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Steamboat Springs Gates Gooding is walking a little lighter these days.
The 27-year-old Steamboat Springs native recently completed graduate school at the Massachusetts Institute of Technology where he studied urban and environmental planning. A significant component of earning his graduate degree — and another load off his shoulders — is Gooding’s thesis, “Assessing the Future: Impacts of Development on Steamboat Springs, Colorado.” The hefty document assesses local growth scenarios and potential impacts of development in the area. Gooding collected data for the thesis during the heart of the Steamboat 700 annexation debate earlier this year when a crowd of about 140 filled Olympian Hall in Howelsen Hill Lodge on a January evening to give their opinions about how, or whether, the city should grow.
Gooding said there are “several layers of conclusions” in his thesis, which measures how future growth-related scenarios would affect community values ranked by residents in Olympian Hall. The final report also analyzes the visual survey those residents took, during which they ranked images of area locations according to preference. At the top of the list were images of natural settings on the Yampa River and Sleeping Giant. An image of a local business earned the lowest ranking.
“My professors took one look and said, ‘Oh, that’s really in support of infill.’ With infill, you’re just adding to where people already don’t like what they see,” Gooding said. “My adviser told me that this was the first live planning process that he had ever seen in a master’s thesis.”
Infill, or development within current city limits, has been a topic of conversation among city officials and planners since local voters strongly rejected the Steamboat 700 annexation in March.
Gooding said the relative availability of space and units in Steamboat — and a willingness, cited by 40 percent of participants at Olympian Hall, to allow another home between them and their neighbors — lends itself to the idea of infill.
“From my perspective, there’s no specific need to build outside city limits,” he said.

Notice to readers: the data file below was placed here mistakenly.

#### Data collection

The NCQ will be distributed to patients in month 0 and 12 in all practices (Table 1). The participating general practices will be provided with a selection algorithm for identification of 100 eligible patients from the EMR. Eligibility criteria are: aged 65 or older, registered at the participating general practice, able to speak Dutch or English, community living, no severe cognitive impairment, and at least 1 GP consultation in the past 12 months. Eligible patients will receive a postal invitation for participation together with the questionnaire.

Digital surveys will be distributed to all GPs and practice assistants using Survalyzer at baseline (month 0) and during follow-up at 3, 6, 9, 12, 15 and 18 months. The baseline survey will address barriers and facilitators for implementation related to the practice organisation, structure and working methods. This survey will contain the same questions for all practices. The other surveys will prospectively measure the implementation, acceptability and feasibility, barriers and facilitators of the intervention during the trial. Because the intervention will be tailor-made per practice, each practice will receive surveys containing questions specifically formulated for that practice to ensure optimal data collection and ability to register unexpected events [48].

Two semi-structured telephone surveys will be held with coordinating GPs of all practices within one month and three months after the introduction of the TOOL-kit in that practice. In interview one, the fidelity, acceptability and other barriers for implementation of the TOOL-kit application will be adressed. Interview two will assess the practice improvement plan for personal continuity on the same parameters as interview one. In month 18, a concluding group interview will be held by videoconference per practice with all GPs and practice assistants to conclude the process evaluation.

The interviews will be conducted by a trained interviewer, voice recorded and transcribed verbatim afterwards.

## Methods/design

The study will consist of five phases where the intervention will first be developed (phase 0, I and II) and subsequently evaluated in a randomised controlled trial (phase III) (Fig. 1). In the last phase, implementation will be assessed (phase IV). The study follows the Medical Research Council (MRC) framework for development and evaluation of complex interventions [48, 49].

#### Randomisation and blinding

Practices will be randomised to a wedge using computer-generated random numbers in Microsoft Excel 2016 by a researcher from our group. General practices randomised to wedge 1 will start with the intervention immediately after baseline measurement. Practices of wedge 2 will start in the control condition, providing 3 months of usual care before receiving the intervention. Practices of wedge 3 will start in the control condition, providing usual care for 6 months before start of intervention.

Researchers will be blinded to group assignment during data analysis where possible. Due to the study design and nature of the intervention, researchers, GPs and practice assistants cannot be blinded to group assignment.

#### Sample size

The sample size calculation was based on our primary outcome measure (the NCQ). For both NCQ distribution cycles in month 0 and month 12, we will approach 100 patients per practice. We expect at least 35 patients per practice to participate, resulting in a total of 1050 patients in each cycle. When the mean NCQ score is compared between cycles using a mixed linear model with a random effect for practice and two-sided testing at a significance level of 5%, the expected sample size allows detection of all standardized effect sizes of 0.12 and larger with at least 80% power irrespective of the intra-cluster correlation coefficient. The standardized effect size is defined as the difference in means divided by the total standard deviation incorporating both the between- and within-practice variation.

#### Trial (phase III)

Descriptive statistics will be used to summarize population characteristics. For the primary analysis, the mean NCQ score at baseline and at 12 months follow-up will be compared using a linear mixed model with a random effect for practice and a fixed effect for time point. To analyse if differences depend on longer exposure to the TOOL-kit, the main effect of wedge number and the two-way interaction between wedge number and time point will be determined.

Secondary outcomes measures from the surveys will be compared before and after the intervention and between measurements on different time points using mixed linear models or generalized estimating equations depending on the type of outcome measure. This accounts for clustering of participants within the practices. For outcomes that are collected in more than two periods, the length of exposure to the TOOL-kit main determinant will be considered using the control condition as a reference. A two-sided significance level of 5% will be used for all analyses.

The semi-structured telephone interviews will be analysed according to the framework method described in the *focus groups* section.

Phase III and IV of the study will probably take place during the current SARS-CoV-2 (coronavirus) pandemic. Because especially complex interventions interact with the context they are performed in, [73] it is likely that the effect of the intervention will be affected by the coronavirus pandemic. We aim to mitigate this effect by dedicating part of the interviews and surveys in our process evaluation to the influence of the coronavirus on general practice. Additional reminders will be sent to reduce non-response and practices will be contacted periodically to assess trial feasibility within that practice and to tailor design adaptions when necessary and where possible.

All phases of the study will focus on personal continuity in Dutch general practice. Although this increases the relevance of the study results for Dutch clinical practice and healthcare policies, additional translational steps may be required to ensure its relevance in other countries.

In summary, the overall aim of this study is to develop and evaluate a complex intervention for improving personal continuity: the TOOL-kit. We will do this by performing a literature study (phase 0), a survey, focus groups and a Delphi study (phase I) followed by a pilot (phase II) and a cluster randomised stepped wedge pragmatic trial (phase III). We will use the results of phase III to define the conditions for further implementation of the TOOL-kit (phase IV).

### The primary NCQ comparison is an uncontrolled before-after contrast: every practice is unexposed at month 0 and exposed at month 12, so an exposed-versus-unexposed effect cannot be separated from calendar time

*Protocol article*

Gooding said he edited the thesis a final time before releasing it to the public — well after he had turned it in to professors.
“I wasn’t really writing this for the degree, I was more writing it for Steamboat,” Gooding said, citing a hope that residents take a little time to read his work and think about the scenarios it explores.
Jonathan Spence, interim director of the city’s Department of Planning and Community Development, said he plans to take that time.
“I think that, definitely, it’ll be one more document that will further assist us in making decisions,” Spence said. “I look forward to seeing it.”
Spence said members of the Area Plan Coordinating Committee already have discussed using Gooding’s thesis in their conversations. The committee includes city and county elected officials, planners and planning commission members.
Gooding acknowledged that Steamboat 700’s defeat and the economic recession could put growth discussions on the back burner but, in his opinion, now is the time to plan.
“We’ll see how much energy is left after the Steamboat 700 thing died down,” Gooding said. “A lot of people feel like no one cares anymore.”
As a recent graduate, Gooding has some planning of his own to do.
“I’m trying to decide where to go with my life,” he said last week at Amante Coffee in Wildhorse Marketplace.
He said he’s had a few job offers but is thinking about turning them down because they’re “city desk jobs.” He and a few friends are exploring the idea of setting up a nonprofit organization that would work internationally, in a model similar to Doctors Without Borders but with community planning services — “Planners Without Borders,” he said.
“It seems like after graduation, a lot of the idealism that you have in school dies,” Gooding said. “I’m just trying to figure out how to keep it alive.”